What are Data Jams?

The Data Jam Initiative is a flexible curriculum designed to create spaces for colleagues to work together on real data analysis projects. In all iterations, colleagues make real research or evaluation products, for example in the form of write-ups and visualizations; in all data jams, you collaboratively work on data that are professionally relevant for your colleagues or co-researchers.

Data Jams are inspired by the concept of Game Jams. In Game Jams, game developers meet for a short amount of time in order to produce quick prototypes of games. In Data Jams, the goal is to collaboratively produce concrete write-ups, models, initial theories and visualizations; these products are then shared with colleagues, partners and relevant stakeholders.
august-4-day-7-1024x576

Click on the player on the left to listen to an interview on Data Jams on Bob Bertsch’s podcast “Working Differently in Extension” podcast. Learn more about Data Jams as organizational/institutional responses to the Data Imperative on the eXtension Foundation’s blog site: A Response to a Data Challenge Software as a Teaching Tool for Data Analysis;  Institutional Outcomes of Data Jams

 

Monthly One-Day Data Jams

djred1For a full day, colleagues work in small groups to analyze data. Their task is to produce and share a write-up of their initial findings. After the Data Jam, the write-ups are shared with colleagues across the organization in our Data Jam blog.

A colleague or a team of colleagues bring their data to the Data Jam, and they provide the group with a broad research question. The data set could be a program evaluation, a research project conducted with or for a community partner, a scholarly research project, or research done for our own program development.

One-day Data Jams across the institution form the backbone of the initiative. They lay the groundwork for the dissemination of analytic and technical skills, and they serve as a setting in which colleagues learn how to utilize the data jam format.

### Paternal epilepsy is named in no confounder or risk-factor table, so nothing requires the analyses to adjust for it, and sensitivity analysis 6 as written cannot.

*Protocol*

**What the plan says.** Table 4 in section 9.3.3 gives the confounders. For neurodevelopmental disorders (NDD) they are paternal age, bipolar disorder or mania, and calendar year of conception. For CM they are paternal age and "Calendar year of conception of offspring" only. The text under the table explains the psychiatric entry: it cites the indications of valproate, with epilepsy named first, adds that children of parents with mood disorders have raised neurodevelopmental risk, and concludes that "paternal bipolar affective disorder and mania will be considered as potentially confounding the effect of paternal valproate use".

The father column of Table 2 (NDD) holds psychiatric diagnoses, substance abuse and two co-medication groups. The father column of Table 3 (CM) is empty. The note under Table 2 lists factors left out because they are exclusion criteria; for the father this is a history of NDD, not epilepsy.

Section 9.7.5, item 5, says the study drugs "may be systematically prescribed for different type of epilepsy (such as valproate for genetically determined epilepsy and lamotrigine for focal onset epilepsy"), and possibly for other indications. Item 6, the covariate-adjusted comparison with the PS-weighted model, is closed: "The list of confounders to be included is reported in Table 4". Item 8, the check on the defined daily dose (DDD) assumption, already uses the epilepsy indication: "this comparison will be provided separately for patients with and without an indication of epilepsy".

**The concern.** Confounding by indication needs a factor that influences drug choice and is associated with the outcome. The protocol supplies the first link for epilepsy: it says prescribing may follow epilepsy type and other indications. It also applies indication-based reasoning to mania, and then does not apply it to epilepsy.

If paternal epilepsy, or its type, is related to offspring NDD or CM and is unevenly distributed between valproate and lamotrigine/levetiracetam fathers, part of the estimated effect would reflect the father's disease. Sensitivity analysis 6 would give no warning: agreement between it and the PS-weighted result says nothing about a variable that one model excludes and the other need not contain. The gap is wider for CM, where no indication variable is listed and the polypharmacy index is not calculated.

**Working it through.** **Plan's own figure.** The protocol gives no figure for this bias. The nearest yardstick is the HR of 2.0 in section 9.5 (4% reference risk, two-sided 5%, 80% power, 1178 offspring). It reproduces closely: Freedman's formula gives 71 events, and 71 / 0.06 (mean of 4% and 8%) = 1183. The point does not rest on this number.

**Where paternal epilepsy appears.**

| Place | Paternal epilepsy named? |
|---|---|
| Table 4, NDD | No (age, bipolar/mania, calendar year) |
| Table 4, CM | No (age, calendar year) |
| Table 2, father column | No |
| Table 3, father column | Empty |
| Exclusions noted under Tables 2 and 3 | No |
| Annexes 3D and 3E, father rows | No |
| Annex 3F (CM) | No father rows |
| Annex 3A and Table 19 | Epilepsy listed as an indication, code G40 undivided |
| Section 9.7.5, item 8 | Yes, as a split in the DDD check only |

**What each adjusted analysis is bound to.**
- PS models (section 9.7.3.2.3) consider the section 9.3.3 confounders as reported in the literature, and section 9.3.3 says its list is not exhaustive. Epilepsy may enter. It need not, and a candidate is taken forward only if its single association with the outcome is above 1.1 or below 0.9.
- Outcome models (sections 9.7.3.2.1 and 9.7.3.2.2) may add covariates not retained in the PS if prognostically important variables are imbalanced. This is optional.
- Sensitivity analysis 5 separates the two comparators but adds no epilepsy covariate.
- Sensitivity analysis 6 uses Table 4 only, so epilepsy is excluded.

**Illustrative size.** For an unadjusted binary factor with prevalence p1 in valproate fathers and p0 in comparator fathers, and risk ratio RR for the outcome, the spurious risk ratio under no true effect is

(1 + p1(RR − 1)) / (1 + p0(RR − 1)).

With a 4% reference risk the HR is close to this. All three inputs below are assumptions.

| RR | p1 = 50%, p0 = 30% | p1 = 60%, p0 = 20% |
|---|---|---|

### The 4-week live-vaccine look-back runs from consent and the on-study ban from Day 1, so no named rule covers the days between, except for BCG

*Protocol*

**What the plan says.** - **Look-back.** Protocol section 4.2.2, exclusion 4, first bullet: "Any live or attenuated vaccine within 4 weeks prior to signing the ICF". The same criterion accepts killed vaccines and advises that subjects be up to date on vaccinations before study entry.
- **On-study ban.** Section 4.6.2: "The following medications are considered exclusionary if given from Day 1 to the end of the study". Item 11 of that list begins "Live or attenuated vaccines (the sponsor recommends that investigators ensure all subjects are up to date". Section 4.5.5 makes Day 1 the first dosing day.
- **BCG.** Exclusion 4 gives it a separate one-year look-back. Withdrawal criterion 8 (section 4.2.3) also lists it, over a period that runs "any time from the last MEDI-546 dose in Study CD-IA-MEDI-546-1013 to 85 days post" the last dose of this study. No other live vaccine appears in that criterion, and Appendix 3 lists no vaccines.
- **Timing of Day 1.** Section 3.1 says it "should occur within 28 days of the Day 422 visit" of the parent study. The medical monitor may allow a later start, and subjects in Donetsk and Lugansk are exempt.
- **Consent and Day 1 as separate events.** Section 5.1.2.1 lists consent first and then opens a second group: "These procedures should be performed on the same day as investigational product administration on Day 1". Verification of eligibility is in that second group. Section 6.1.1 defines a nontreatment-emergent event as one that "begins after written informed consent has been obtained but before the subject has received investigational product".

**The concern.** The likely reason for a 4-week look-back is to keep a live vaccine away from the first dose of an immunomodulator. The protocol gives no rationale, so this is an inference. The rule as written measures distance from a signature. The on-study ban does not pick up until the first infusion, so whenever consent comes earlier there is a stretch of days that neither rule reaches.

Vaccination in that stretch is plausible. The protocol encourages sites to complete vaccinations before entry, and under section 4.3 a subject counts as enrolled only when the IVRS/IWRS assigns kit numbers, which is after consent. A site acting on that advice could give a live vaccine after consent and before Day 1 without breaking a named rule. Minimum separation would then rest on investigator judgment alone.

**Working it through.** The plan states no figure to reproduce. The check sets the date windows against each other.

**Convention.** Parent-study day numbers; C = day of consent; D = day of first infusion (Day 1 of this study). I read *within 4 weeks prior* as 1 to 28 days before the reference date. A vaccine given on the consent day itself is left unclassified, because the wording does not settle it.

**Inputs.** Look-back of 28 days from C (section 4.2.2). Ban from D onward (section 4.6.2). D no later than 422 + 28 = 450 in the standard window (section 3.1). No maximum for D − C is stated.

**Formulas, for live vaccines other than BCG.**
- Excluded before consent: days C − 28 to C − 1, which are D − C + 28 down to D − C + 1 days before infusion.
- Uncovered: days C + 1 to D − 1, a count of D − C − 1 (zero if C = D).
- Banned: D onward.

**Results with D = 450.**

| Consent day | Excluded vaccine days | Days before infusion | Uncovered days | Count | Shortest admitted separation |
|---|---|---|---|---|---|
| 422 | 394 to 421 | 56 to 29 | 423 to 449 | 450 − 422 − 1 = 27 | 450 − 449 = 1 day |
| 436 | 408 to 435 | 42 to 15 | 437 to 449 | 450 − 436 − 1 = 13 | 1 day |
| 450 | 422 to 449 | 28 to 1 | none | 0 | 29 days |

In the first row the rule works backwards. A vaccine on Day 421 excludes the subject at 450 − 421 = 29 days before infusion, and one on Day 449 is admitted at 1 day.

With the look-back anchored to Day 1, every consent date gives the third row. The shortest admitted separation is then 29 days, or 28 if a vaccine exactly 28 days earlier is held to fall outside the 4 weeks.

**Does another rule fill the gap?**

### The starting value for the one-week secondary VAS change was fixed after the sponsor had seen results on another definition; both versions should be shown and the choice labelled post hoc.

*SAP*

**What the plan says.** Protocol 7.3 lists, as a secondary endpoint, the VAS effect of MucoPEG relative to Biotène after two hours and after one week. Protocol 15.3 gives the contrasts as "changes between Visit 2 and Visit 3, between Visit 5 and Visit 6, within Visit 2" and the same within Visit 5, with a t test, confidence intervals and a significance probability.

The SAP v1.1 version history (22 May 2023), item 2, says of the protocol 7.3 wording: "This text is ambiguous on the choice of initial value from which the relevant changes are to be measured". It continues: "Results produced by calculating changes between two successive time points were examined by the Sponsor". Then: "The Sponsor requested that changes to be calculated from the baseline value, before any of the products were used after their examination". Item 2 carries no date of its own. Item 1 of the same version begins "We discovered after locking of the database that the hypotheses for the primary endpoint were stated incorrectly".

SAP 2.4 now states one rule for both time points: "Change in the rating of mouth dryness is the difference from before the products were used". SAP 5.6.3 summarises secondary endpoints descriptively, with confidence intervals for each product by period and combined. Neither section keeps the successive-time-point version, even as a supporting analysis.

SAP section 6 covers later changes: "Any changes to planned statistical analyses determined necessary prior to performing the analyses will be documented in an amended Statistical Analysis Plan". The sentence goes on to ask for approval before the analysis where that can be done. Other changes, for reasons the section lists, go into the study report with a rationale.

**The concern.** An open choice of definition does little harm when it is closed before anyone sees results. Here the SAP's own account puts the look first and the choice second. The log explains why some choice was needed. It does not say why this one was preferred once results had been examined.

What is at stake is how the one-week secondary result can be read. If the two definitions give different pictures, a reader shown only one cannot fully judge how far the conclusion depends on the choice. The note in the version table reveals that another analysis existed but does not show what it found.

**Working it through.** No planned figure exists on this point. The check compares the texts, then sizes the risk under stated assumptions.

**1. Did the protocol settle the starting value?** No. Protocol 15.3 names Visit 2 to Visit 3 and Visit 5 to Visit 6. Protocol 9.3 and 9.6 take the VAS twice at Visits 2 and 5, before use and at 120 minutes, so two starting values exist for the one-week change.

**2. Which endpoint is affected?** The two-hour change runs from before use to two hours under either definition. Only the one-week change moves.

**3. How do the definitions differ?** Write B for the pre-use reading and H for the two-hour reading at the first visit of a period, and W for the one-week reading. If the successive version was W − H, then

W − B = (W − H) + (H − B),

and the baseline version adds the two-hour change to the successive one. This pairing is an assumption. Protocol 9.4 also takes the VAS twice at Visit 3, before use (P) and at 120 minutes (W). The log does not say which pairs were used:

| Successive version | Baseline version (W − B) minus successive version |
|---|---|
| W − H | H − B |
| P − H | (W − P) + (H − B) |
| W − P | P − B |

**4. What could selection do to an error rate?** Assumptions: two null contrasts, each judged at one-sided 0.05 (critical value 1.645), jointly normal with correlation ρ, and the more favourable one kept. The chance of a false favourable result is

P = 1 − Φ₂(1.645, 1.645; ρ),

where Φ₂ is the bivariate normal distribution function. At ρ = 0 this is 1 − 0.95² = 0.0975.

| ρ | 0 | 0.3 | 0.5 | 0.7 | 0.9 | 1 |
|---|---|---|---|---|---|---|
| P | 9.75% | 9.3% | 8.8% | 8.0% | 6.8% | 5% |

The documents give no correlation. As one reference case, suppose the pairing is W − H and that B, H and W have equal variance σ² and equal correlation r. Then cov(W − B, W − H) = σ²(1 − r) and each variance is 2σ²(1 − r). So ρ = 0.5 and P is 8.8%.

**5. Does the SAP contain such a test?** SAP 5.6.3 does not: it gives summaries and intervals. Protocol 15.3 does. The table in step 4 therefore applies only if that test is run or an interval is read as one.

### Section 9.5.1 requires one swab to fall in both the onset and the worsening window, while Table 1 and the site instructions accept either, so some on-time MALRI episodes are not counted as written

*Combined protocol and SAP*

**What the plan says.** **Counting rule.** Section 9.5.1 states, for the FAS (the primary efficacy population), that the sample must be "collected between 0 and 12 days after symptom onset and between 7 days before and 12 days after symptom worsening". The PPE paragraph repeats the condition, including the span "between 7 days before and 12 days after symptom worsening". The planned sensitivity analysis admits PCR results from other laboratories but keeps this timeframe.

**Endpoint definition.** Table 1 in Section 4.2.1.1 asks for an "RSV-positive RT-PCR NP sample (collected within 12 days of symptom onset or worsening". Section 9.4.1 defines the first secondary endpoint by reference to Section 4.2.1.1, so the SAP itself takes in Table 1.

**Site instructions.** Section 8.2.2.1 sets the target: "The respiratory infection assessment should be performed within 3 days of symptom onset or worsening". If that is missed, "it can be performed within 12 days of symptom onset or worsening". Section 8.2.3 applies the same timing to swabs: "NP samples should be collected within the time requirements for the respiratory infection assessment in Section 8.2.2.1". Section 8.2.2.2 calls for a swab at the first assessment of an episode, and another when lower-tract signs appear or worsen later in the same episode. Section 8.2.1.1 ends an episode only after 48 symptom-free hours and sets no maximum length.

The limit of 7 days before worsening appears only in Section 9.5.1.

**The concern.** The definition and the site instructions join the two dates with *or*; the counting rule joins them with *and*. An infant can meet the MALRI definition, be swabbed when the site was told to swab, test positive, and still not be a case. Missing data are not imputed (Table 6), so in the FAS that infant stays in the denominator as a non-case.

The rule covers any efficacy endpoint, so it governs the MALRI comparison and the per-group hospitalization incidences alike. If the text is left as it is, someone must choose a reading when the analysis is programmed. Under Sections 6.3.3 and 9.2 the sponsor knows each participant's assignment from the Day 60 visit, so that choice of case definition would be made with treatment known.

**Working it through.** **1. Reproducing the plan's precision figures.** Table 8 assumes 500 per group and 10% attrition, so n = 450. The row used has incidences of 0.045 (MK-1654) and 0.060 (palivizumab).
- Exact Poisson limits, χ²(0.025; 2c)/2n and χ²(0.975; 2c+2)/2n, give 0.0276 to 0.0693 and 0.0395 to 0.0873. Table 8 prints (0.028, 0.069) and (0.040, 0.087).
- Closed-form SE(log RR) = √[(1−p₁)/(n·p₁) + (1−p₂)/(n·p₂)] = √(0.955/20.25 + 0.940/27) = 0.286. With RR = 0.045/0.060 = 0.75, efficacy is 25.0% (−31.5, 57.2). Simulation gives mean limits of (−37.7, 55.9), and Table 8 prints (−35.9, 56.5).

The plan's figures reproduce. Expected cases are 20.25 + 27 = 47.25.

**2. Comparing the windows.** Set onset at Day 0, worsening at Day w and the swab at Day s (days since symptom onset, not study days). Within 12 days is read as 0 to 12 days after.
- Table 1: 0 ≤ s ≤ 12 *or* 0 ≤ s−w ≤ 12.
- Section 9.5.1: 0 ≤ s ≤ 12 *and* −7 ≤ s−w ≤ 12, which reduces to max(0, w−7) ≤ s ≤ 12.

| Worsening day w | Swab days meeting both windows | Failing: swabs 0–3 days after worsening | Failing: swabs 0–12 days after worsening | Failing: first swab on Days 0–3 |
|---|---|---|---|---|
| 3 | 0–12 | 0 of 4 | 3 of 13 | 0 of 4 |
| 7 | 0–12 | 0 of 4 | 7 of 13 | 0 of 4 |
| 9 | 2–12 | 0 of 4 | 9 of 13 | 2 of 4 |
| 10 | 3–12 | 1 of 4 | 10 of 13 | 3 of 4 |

Multi-Day Data Jams - Retreat Format

djgreen1

In this format,  teams from across the institution meet for three to four days in order to jumpstart their research projects. This format can also be used to produce evaluation reports from start to finish.

Teams effectively integrate qualitative research work flows and qualitative data analysis software. Working with a dedicated facilitator, each team works on their existing research or evaluation project.

In this format, the task is to make products (e.g. models, coding systems, initial theories) that kick start the research project.  In addition, teams create project road maps and teamwork plans for their continued work.  If this format is chosen for a complete evaluation, the finished (pre-layout) report is the product. It is created through several rapid prototyping and analysis sprints, and undergoes several rapid feedback cycles.


Multi-Day Data Jams - In-Service Format

djgreen1

In series of half-day and full-day sessions, teams analyze their data, working towards project findings, publications, and further studies. The Data Jam Curriculum creates a flexible frame for both research teams and evaluation specialists in consulting roles to both guide analysts through their research and to build capacity in qualitative analysis and software use. The in-service format can be used for a small series of half-day analysis sessions and can be expanded to provide a framework for ongoing research projects involving multiple, and fluctuating members.  


 

Data Jams as Methods & Service Learning Classes

 djpurple1Its focus on creating a qualitative research maker-space makes the Data Jam Curriculum  a powerful asset and addition to traditional qualitative methods education. This curriculum can be used in academic departments and programs, summer schools, and as a capacity building framework in service learning programs. Students are engaged in a semester-long research project using a common data set, and they produce final papers in the form of research  reports. This format allows research teams and institutions to distribute the analytic work on large qualitative data sets in a structured, and engaging way.  


 

Icons made by Freepik from Flat Icon